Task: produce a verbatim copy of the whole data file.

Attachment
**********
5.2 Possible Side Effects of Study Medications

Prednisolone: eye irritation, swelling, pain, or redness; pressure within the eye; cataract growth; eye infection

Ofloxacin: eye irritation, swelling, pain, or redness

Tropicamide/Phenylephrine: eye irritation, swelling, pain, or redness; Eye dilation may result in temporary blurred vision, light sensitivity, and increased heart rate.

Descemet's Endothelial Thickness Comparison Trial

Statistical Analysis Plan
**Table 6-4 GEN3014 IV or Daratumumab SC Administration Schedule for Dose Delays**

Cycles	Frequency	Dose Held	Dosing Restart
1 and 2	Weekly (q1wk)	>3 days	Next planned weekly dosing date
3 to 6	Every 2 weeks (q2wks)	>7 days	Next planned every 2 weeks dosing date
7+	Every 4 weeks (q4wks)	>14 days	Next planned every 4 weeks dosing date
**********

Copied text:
5.2 Possible Side Effects of Study Medications

Prednisolone: eye irritation, swelling, pain, or redness; pressure within the eye; cataract growth; eye infection

Ofloxacin: eye irritation, swelling, pain, or redness

Tropicamide/Phenylephrine: eye irritation, swelling, pain, or redness; Eye dilation may result in temporary blurred vision, light sensitivity, and increased heart rate.

Descemet's Endothelial Thickness Comparison Trial

Statistical Analysis Plan
**Table 6-4 GEN3014 IV or Daratumumab SC Administration Schedule for Dose Delays**

Cycles	Frequency	Dose Held	Dosing Restart
1 and 2	Weekly (q1wk)	>3 days	Next planned weekly dosing date
3 to 6	Every 2 weeks (q2wks)	>7 days	Next planned every 2 weeks dosing date
7+	Every 4 weeks (q4wks)	>14 days	Next planned every 4 weeks dosing date